I went to the Bishop’s office because she needed to change an appointment: an unexpected engagement out of town that she was very much expected to attend. Her secretary apologised: ‘when we make an appointment, we keep it, no matter what comes up. As well I had set aside the day before yours, in case it was needed, so let’s fill it in.’

I could not help seeing the blocks of colour on the computer screen, showing engagement after engagement. Clearly the bishop does not work only on Sundays, as the unfair jibe would have it. ‘And it’s like that every week’, said the secretary, scrolling through screen after screen. ‘Being with people is her strength.’ As Pope Francis would say, she will smell of her sheep.

Augustine of Hippo seems to have been as busy; he was pastor and writer, producing far more than Will Turnstone ever will, and more cogently argued and more poetically expressed. So on his feast, let’s pray for all bishops, that they may be given the wisdom to do their work, capable, caring secretaries to make sure their lives are ordered without strain and stress, and friends who will make sure they know when to stop!

Of course, that meeting took place before the corona virus put a stop to any idea of pilgrimage in May, and Bishop Rose found herself in a new job where she had to put out into deep water. Hanging about the shoreline leads to rocks through the hull. But that’s a tale for another day.

The basilica of St Augustine, Annabar, Algeria: today is his feast day.

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7 June, Heart V: you shall find him.

Continuing our exploration of ‘heart’ in the Bible. Mostly it speaks of human hearts.

In the desert on the way to the Promised Land, Moses is addressing the people on God’s behalf. He tells them the consequences of not keeping the commandments that should be written in their hearts.

I call this day heaven and earth to witness, that you shall quickly perish out of the land, which, when you have passed over the Jordan, you shall possess. You shall not dwell therein long, but the Lord will destroy you, and scatter you among all nations, and you shall remain a few among the nations, to which the Lord shall lead you. And there you shall serve gods, that were framed with men’s hands: wood and stone, that neither see, nor hear, nor eat, nor smell.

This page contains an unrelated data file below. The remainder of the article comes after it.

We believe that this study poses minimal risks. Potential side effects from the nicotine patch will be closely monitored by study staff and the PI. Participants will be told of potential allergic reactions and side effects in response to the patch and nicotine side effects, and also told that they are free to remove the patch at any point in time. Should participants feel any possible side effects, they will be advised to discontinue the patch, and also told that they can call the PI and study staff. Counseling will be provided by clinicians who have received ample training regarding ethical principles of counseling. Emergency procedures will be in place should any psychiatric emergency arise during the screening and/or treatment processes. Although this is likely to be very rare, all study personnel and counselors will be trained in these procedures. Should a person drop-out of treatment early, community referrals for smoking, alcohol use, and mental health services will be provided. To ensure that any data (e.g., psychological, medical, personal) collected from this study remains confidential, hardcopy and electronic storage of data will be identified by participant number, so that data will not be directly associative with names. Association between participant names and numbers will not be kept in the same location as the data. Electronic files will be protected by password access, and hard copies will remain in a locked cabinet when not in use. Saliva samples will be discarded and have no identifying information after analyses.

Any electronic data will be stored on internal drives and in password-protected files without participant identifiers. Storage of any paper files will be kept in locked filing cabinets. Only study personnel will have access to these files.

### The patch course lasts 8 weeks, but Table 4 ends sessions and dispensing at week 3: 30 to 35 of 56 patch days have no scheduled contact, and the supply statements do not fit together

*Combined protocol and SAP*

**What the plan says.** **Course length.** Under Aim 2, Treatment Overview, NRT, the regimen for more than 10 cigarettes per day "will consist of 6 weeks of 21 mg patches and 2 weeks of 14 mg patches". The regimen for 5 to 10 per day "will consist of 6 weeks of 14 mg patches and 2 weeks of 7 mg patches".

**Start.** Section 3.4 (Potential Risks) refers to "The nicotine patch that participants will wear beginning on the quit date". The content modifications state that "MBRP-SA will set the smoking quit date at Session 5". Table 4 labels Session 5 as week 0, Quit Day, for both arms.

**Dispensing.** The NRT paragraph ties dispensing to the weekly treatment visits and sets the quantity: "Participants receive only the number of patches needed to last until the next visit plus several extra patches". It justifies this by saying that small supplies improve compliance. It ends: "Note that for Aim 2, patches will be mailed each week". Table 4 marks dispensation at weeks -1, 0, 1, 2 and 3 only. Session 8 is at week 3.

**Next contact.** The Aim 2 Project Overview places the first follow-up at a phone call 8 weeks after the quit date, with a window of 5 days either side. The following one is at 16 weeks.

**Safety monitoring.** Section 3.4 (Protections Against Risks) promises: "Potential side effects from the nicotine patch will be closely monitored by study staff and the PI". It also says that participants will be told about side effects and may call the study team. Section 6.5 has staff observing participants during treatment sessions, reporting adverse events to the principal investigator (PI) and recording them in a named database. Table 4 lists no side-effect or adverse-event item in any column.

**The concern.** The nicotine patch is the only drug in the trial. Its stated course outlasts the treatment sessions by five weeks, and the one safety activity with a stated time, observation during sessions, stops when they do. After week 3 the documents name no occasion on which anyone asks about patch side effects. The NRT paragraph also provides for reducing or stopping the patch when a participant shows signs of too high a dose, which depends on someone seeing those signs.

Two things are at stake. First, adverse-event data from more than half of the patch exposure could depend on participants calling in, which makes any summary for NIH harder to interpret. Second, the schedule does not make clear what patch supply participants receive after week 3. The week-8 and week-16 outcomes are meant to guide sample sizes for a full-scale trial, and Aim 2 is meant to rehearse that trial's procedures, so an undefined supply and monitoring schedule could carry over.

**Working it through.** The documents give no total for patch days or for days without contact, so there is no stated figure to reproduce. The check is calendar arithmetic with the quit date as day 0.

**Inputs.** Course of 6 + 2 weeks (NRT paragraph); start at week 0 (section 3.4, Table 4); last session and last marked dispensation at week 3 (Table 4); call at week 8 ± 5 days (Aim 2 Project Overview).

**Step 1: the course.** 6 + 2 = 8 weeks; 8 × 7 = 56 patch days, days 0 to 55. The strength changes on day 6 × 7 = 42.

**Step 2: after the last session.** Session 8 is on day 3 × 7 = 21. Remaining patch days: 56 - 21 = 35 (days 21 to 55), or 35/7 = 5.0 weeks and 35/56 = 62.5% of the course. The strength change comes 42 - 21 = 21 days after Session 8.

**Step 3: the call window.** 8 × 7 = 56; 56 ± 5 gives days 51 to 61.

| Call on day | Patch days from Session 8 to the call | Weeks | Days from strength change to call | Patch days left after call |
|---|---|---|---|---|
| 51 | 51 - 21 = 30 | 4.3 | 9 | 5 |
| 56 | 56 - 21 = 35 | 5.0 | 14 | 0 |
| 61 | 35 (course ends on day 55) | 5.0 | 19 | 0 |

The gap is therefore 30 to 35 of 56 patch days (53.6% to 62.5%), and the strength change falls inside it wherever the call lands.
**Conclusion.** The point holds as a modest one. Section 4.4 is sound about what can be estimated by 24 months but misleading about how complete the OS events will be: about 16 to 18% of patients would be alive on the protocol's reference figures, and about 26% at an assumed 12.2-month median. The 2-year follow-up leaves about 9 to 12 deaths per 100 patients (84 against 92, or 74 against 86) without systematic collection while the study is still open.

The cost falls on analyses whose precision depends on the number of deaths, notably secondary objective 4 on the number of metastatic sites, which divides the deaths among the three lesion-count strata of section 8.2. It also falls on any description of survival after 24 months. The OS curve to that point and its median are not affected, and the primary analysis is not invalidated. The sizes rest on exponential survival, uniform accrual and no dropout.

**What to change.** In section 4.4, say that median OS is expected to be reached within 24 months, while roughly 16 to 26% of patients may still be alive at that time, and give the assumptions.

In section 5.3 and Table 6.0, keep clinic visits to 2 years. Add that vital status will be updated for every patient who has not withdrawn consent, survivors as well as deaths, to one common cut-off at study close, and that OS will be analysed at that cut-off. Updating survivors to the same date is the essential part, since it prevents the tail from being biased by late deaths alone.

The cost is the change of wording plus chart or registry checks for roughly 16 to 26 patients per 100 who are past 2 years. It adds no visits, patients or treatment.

And when thou shalt seek there the Lord thy God, thou shalt find him: yet so, if thou seek him with all thy heart, and all the affliction of thy soul. After all the things aforesaid shall and thee, in the latter time thou shalt return to the Lord thy God, and shalt hear his voice because the Lord thy God is a merciful God: he will not leave thee, nor altogether destroy thee, nor forget the covenant, by which he swore to thy fathers.

We don’t know the answer to ‘What if …?’ But perhaps we should admit that it is all too easy to serve gods that were framed with human hands: money, fame, fashion in clothes or other goods; praise from other people; revenge. And what if we set aside those quests? Would we be more relaxed, would we be happier, more fulfilled? We’ll never know unless we try. But we are promised; when thou shalt seek the Lord thy God, thou shalt find him. It might be in a very tight corner indeed, but he will not leave thee, nor altogether destroy thee. In dark times, hold on to that promise .

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October 28, Month of Mission: the Humble Godparent

baptist.zako (480x640)

Actually, I’m also a proud godparent: proud to be sked, humble that I’m trusted with an unglamorous task. In the past week or so I’ve seen or heard from three of my godchildren, so I asked myself, what is the mission of the godparent? It’s one may of us undertake, usually out of friendship with a child’s parents.

The Catechism of the Catholic Church tells us: